Data tagging drives sales for Mizuno. 33.4% more sales for tagged items compared to the non tagged items at the same period of time. Even bigger gap observed in product page visitations and new users acquisition.
The Mizuno Corporation is a Japanese sports equipment company which makes a wide variety of sports equipment and sportswear, for multiple sports. The company also sponsors many sports events and is a world renowned brand. Mizuno maintains its market presence through a chain of global online stores, as well as a store in Rakuten marketplace, where it sells thousands of products.
Despite satisfactory sales results on Rakuten marketplace, Mizuno believed it can improve its numbers, specifically in three performance indicators: sales, page views and number of unique visits. To act upon this observation, Mizuno acquired Lisuto’s services to text tag its products on Rakuten, under assumption that it will indeed improve performance in these indicators and overall user experience.
While tagging Mizuno’s products on Rakuten, Lisuto conducted a case study to examine the impact of text tagging on the performance of products, along the the indicators that mattered to Mizuno - sales, page views and unique users visits. The test period began in January 2021, which served as a benchmark for the rest of the test period, as no products have been tagged then. The case study then continued until April 2021.
In order to focus the results, only the top 1,000 most viewed tagged products during the test period were included in the case study, and the top 1,000 most viewed untagged products served as the control group.
Over the three months study period, February served as the benchmark for March and April, since no products were tagged before or during February. Only the top 1,000 most viewed products during the test period were included in the study. Lisuto used the top 1,000 most viewed untagged products as a control group for the test period.
As we can see below, the results of the case study clearly indicate that text tagging has a significant beneficial impact on product performance in the metrics we tested.
The results clearly show that data tagging drives sales. The number of total sales indicate that tagged products perform better than untagged products, even at times of decline. As we can see from the numbers above, February was a slow month in terms of sales, but while untagged products suffered a decline in sales, tagged products managed to avoid any decline and remain in place.
March did not see any improvement in terms of sales, but still tagged products showed much more resilience and were able to remain about the same as January. At the same time, untagged products’ sales dropped by 27.5%.
In April tagged products finally managed to completely reverse the trend. While untagged products continued their decline ay 22.3%, tagged products enjoyed an 11% uptick in sales.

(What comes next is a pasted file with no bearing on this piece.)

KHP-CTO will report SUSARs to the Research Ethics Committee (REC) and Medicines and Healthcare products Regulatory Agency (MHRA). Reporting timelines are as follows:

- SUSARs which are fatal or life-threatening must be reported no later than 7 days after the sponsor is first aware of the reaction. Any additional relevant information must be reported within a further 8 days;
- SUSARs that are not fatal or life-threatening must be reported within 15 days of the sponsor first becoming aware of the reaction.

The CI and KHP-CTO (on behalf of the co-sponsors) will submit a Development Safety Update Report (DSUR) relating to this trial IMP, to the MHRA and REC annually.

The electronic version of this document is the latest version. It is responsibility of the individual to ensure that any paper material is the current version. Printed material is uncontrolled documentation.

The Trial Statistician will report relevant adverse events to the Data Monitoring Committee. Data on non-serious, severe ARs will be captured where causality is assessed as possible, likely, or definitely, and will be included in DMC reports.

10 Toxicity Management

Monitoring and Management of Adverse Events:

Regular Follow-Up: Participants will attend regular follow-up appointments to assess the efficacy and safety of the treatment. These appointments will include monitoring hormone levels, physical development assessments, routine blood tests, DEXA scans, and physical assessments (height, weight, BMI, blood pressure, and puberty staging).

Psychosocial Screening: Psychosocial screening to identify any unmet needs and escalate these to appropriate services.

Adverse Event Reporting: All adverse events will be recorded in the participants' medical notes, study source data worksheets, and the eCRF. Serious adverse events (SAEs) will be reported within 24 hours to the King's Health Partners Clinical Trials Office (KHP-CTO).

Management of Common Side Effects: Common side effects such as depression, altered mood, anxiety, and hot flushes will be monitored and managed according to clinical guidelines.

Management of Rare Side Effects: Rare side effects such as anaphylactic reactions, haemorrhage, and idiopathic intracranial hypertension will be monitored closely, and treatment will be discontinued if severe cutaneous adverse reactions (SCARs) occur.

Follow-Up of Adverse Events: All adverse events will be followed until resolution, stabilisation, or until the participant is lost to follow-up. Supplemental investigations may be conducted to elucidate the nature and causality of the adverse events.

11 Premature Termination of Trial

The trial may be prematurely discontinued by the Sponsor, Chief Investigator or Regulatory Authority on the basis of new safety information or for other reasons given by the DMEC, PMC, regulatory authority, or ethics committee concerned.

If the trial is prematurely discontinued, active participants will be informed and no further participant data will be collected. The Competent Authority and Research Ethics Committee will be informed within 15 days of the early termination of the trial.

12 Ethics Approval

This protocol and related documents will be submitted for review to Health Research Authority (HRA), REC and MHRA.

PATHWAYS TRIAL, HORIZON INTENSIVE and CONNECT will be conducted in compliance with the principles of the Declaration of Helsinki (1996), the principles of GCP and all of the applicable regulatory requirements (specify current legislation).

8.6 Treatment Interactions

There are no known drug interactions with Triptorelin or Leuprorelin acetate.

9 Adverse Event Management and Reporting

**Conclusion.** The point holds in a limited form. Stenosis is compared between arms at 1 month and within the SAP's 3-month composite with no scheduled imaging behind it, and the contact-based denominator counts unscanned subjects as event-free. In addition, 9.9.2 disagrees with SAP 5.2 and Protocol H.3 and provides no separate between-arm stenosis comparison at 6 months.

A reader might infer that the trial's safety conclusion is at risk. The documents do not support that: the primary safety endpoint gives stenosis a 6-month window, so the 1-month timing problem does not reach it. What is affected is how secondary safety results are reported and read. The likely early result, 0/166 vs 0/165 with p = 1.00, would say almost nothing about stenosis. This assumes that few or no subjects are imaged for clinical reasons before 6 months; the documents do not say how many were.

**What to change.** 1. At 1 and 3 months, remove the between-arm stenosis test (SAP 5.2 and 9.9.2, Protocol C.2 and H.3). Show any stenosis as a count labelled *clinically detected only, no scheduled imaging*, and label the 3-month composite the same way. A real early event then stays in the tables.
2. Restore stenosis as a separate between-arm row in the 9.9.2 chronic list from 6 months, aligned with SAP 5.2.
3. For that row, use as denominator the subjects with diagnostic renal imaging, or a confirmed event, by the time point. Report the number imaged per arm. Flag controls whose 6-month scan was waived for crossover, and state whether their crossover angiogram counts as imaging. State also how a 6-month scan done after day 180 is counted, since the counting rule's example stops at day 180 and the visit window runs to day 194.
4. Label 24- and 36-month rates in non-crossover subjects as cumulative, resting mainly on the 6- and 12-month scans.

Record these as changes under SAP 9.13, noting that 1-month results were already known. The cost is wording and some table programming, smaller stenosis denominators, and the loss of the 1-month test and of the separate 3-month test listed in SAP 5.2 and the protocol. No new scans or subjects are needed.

Overall, we can see that during the test period, tagged products outperformed untagged products by an average of 22.36%.
The results for pageviews paint an even clearer picture. From the start, tagged products page views soared by 44% compared to the month before, while untagged products managed only 4.4% increase in the same month.
March saw tagged products continue their impressive performance, maintaining 44% in page views compared to January. Untagged products, while showing some improvement, still lagged far behind tagged products, at 16.28%.
The page view numbers for tagged products exploded in April, rising by more than 75% compared to January. Untagged products’ continuous rise of 20.4% in page views is certainly overshadowed by the numbers of tagged products.
Throughout the test period, tagged products did better than untagged products by an average of almost 41%.
The unique users data almost mirrors that of page views. February was a great month for tagged products, enjoying a 44.66% jump in the number of unique users they attracted, while untagged products barely moved at less than 5% rise.
In March, the number of unique users attracted by untagged products increased to 17.45%, but it remained way behind tagged products, which numbers increased by 45.4% compared to January.
April, again, saw both types of products enjoy increases, but while untagged products stopped at a 21% rise, tagged products attracted 77.5% more unique users than in January.
This case study clearly demonstrates the advantages of text tagging and how data tagging drives sales, page views and unique users acquisitions. It shows how tagged products consistently improve their performances from month to month, while always maintaining a significant gap from untagged products. On average, tagged products outperformed untagged products by almost 35% through the test period.
With such significant business KPI improvements in a matter of mere months, investment of resources and effort into the product tagging looks like a wise decision that yields significant returns .